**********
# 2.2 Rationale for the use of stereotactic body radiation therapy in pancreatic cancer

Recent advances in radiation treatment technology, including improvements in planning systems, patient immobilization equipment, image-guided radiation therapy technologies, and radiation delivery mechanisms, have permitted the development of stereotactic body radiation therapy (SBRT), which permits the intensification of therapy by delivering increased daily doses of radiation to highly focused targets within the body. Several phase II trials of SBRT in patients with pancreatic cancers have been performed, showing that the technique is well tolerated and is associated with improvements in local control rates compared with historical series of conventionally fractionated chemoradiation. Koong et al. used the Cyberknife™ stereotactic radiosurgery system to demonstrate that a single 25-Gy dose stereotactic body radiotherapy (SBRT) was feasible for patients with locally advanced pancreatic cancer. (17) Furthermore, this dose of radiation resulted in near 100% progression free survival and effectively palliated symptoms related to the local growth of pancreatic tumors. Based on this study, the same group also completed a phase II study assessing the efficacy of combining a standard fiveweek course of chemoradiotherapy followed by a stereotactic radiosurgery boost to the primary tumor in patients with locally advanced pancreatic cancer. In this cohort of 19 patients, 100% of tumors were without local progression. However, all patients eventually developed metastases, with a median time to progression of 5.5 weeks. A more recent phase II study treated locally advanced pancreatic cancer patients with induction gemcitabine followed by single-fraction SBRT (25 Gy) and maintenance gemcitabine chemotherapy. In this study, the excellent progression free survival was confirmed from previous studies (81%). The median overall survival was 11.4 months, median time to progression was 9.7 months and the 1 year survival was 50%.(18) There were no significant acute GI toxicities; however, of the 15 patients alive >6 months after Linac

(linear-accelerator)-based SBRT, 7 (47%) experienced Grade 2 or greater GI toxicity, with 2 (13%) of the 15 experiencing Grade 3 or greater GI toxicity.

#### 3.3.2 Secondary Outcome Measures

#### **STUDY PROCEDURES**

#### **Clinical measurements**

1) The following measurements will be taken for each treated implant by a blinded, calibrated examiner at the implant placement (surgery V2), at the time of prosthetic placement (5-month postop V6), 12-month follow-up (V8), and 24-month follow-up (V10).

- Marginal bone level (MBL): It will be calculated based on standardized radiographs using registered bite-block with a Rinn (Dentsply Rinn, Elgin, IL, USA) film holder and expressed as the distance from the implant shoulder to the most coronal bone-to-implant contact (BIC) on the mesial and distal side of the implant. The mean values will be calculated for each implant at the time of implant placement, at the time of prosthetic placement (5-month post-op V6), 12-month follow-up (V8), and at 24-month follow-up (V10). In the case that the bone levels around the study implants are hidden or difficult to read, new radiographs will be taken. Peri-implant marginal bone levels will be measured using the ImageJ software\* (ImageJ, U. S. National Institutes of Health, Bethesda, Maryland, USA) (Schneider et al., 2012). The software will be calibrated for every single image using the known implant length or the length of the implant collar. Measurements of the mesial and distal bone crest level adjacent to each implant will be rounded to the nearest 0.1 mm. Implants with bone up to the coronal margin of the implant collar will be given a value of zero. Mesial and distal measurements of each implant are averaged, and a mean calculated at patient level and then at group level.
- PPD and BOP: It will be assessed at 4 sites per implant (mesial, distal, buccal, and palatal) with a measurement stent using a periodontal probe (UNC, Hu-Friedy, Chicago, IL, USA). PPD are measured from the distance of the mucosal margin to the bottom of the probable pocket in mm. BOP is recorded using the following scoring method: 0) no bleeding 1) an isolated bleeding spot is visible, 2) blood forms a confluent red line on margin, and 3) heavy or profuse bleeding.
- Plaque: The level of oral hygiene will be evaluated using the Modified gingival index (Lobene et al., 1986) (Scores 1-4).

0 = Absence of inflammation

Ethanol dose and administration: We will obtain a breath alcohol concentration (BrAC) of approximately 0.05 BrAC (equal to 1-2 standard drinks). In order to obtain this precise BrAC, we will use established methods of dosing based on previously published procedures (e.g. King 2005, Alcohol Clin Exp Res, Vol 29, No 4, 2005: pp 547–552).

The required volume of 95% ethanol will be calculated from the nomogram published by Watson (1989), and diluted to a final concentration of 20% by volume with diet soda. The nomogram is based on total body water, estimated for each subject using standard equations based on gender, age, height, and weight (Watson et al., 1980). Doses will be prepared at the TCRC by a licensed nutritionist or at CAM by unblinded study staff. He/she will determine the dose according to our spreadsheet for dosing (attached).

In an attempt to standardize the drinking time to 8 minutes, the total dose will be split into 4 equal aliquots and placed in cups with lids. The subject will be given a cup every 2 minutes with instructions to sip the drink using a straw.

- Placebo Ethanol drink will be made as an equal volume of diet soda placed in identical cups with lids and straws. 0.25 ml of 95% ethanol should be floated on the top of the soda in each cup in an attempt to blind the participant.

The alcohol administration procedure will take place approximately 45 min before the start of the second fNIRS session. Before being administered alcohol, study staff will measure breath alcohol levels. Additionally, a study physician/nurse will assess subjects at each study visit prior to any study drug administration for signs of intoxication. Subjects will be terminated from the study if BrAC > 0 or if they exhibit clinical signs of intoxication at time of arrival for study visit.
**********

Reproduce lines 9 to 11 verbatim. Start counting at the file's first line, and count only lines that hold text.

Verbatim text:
- PPD and BOP: It will be assessed at 4 sites per implant (mesial, distal, buccal, and palatal) with a measurement stent using a periodontal probe (UNC, Hu-Friedy, Chicago, IL, USA). PPD are measured from the distance of the mucosal margin to the bottom of the probable pocket in mm. BOP is recorded using the following scoring method: 0) no bleeding 1) an isolated bleeding spot is visible, 2) blood forms a confluent red line on margin, and 3) heavy or profuse bleeding.
- Plaque: The level of oral hygiene will be evaluated using the Modified gingival index (Lobene et al., 1986) (Scores 1-4).

0 = Absence of inflammation